The FBI investigates possible violations of federal law for the Department of Justice and conducts intelligence operations within the executive branch of the U.S. government. With the broadest authority of all federal law enforcement agencies, the FBI protects American citizens against terrorist activity and foreign espionage as well as enforces federal criminal law. FBI agents also coordinate and provide advice and leadership to other federal, state and local law enforcement agencies.
Creation of the FBI
During the progressive era of the early 1900s, the federal government expanded to control and regulate many aspects of society that previously had been dealt with solely on a state or local level. Advances in technology and transportation created a need for law enforcement that extended beyond state lines. Encouraged by President Theodore Roosevelt, Attorney General Charles Bonaparte created a force of special agents to assist the DOJ in investigating violations of federal law. At that time, there weren't very many federal crimes. As the force grew, it took on more responsibilities in intelligence gathering and national security as well as criminal investigation.
Evolving Focus and Expanding Function
The growth of technology increased the need for agents with broad investigative authority. The FBI initially focused on federal crimes, including antitrust violations and white-collar and organized crime. However, because the CIA doesn't have the authority to investigate the activities of U.S. citizens, the FBI has taken on domestic intelligence functions. Beginning in World War I, the FBI investigated and brought to justice enemy espionage rings operating with American citizens on U.S. soil. With both law enforcement and intelligence tools, the FBI has the ability to act in both roles to prevent or disrupt events that threaten national security.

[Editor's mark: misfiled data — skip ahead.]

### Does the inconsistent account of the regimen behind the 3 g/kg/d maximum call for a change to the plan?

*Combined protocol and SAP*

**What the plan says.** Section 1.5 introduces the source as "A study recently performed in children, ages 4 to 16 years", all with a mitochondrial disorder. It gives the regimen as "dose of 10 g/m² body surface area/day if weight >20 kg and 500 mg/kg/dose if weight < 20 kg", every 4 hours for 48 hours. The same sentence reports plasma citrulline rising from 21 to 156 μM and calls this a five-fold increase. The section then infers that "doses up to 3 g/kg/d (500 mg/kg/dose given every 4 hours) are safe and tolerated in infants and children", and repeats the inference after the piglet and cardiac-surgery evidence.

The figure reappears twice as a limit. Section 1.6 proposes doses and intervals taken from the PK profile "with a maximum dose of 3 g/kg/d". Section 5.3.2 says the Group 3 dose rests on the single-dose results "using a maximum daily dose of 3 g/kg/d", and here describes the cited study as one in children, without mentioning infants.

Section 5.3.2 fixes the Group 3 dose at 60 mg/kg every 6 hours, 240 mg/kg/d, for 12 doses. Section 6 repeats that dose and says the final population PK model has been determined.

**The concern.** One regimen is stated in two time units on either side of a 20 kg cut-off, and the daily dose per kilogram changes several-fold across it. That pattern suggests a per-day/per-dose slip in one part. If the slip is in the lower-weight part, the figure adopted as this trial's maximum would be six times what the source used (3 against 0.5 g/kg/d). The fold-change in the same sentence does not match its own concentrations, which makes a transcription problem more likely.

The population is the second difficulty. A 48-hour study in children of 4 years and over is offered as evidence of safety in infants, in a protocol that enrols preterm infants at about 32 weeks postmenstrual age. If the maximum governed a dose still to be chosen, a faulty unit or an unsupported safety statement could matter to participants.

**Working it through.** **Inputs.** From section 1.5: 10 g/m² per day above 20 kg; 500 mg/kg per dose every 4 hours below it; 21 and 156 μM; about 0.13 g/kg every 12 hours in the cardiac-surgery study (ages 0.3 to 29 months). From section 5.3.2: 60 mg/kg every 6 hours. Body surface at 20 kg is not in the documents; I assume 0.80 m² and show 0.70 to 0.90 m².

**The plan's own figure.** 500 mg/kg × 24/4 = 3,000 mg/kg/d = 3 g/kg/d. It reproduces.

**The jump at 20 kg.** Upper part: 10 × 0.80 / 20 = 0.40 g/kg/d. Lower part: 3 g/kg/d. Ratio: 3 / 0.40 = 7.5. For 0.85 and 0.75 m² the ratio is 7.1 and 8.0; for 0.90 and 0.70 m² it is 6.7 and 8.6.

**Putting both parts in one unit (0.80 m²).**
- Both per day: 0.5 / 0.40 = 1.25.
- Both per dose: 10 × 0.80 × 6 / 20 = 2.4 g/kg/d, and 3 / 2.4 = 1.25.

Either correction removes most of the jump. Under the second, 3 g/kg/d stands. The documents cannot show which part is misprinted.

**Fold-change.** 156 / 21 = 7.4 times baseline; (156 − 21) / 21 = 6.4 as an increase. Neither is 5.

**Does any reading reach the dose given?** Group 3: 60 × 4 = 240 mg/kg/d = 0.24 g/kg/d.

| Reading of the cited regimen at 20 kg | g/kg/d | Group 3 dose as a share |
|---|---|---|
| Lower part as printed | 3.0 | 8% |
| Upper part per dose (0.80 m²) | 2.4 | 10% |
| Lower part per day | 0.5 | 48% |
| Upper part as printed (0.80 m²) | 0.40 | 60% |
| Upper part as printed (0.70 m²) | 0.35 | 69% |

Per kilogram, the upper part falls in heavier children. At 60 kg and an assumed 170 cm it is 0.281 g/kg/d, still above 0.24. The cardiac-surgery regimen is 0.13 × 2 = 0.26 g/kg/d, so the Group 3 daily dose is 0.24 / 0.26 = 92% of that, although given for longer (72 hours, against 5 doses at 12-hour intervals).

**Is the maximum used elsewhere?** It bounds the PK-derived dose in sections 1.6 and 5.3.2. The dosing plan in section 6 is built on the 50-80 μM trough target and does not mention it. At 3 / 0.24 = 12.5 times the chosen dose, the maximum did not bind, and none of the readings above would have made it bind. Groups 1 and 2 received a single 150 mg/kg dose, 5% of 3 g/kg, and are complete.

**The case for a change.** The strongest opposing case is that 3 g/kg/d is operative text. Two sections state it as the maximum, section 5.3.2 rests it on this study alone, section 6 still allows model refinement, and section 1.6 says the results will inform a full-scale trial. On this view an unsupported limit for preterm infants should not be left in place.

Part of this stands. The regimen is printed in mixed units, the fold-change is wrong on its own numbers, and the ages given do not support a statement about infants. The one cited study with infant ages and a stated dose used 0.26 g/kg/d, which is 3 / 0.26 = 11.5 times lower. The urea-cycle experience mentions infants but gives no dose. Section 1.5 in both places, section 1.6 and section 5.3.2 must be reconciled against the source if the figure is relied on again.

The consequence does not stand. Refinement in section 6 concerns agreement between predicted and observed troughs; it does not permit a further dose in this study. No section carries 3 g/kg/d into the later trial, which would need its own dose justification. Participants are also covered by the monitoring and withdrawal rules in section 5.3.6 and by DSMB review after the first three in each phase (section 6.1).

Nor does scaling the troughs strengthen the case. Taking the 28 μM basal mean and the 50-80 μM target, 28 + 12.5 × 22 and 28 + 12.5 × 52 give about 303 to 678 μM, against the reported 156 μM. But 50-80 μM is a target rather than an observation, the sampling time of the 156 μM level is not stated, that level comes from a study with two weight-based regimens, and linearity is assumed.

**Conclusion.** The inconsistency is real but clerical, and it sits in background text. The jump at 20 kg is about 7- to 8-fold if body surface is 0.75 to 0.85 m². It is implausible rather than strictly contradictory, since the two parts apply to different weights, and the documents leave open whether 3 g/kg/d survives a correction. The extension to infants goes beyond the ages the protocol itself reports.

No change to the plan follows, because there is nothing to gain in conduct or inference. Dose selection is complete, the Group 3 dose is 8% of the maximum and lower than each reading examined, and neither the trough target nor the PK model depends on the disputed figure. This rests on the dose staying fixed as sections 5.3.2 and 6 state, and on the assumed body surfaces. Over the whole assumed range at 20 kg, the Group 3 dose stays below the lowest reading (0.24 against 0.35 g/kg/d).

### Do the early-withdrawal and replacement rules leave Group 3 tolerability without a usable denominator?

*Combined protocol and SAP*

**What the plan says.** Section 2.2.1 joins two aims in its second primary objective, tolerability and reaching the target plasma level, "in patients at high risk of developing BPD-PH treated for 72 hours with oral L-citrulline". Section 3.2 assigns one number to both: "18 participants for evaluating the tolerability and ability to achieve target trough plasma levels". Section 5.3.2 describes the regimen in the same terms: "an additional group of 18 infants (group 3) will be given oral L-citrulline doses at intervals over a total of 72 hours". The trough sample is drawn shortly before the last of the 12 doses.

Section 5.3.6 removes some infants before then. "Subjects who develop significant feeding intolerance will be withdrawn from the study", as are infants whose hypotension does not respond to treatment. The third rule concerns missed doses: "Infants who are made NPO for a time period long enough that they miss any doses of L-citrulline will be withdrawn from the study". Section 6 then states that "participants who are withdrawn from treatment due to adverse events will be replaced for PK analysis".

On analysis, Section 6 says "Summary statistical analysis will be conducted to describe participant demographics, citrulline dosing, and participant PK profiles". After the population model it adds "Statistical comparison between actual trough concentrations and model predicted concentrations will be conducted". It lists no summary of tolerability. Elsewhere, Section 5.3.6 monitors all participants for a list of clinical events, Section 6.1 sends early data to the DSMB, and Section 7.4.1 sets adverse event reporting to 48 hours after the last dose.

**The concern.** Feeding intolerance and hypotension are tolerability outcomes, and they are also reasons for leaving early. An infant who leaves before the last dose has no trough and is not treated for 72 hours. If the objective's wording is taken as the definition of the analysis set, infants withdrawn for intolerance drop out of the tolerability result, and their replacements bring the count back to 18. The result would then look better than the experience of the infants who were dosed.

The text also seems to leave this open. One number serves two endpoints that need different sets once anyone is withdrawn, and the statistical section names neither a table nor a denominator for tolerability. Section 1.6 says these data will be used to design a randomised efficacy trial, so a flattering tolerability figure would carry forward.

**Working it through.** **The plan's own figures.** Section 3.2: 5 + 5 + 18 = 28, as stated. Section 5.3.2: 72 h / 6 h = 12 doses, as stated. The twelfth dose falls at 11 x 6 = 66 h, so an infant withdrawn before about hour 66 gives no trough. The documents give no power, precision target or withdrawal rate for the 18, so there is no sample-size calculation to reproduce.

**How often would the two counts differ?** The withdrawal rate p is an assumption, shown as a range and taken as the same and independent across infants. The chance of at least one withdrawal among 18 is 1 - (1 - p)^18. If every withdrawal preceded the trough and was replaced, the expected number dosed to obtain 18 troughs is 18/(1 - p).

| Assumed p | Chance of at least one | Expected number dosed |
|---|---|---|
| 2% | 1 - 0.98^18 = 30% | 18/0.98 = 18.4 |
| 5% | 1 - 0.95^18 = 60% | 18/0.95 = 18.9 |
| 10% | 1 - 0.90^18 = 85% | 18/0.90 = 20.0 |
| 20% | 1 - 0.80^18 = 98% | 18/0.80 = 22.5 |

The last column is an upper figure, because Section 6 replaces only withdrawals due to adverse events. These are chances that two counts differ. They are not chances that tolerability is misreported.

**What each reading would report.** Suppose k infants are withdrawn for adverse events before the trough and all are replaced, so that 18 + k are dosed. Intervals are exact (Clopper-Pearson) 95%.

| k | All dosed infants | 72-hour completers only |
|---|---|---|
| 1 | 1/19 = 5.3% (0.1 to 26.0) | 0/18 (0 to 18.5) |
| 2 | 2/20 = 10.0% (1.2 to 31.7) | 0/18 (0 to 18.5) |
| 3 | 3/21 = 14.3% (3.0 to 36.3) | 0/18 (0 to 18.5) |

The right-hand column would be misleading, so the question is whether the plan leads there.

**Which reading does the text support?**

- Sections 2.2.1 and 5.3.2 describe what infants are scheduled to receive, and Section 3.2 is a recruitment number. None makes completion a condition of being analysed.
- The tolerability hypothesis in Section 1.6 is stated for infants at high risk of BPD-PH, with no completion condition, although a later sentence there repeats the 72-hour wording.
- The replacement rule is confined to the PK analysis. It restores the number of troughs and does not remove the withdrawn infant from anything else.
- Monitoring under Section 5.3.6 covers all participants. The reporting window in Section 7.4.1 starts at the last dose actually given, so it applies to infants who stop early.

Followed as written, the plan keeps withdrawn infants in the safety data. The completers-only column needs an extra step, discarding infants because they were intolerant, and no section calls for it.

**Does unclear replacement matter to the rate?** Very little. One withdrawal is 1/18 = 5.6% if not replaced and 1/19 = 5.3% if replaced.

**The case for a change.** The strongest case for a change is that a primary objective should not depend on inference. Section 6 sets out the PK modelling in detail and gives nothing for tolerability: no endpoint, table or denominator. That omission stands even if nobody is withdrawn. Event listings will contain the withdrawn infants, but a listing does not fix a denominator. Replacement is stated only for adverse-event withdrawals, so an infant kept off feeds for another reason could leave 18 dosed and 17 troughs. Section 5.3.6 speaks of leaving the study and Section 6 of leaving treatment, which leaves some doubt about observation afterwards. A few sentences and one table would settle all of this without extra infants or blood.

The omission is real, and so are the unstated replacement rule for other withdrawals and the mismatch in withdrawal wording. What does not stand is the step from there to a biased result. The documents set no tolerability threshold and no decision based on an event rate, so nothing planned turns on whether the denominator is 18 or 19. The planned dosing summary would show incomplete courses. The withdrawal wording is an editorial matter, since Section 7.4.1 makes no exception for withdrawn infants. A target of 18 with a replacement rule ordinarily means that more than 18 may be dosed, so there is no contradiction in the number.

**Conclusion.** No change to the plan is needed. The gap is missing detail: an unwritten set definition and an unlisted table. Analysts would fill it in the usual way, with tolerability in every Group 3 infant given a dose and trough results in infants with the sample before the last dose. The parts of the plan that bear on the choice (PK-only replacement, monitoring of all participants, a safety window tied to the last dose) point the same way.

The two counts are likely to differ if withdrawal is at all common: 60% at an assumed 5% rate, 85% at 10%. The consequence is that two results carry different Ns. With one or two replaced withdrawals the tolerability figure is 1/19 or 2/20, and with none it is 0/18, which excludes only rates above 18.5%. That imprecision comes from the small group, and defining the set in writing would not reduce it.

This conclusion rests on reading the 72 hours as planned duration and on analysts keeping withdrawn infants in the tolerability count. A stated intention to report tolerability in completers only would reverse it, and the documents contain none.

Bureau Structure and Organization
More than 35,000 employees work in the modern FBI, led by a director who is appointed by the president and confirmed by the Senate. Directors may only serve a maximum of 10 years. The FBI contains five separate branches, each led by an executive assistant director: the national security, criminal cyber, science and technology, information and technology and human resources branches. Aside from the FBI's headquarters in Washington, D.C., there are more than 400 offices nationwide with employees who coordinate investigative efforts as well as work with state and local law enforcement on various cases. FBI agents collect information and give it to U.S. attorneys or other DOJ officials who decide whether to prosecute based on the evidence gathered.
Counterterrorism and Counterintelligence
Since the September 11 terrorist attacks, domestic and international counterterrorism investigation has been a major focus of the FBI. To that end, the National Security Branch of the FBI was created in 2005. The NSB's goal is to investigate potential terrorist and foreign intelligence groups operating on U.S. soil and thwart plans that constitute threats to national security. These efforts are aided by provisions of the USA PATRIOT Act that removed barriers preventing intelligence and law enforcement agencies from easily sharing information. FBI agents also provide leadership and guidance to local law enforcement agencies so they can more effectively investigate and prevent acts of terrorism.
- FBI: Frequently Asked Questions
- FBI: A Brief History of the FBI
- The United States Department of Justice: Federal Bureau of Investigation
- Homeland Security Digital Library: Federal Bureau of Investigation: National Security Branch Overview
- International Spy Museum: Educator Spy Guide: U.S. and World Governments